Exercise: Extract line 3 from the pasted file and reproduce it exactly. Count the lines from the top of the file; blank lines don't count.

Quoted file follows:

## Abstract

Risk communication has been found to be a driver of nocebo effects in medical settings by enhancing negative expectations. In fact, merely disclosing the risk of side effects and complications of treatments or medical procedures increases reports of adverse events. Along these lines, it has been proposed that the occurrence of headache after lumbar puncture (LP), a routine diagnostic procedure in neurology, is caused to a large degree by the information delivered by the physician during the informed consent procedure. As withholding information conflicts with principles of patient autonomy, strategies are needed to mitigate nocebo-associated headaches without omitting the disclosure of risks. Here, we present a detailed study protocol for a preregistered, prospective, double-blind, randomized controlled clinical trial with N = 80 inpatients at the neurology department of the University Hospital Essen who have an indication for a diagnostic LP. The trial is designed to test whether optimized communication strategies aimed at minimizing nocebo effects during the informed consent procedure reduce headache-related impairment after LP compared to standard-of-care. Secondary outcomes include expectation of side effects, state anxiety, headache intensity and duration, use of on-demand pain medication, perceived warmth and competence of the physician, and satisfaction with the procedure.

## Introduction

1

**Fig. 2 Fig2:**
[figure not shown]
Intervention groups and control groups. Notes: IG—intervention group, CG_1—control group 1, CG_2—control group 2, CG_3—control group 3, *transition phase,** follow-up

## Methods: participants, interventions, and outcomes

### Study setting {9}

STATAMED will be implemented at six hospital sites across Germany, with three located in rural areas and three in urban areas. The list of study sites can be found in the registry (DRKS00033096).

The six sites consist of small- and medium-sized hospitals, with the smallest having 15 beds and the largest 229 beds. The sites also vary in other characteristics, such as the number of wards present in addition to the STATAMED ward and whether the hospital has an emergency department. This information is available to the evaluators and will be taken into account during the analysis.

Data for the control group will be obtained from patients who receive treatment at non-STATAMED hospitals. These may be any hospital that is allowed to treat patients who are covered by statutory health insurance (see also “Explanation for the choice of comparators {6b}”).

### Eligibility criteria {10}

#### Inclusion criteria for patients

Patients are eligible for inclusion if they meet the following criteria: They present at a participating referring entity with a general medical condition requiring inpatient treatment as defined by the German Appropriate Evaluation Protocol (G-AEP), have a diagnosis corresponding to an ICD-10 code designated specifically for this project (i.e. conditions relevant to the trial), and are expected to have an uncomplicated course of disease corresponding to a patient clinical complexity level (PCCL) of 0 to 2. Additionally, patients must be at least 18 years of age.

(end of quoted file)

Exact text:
## Introduction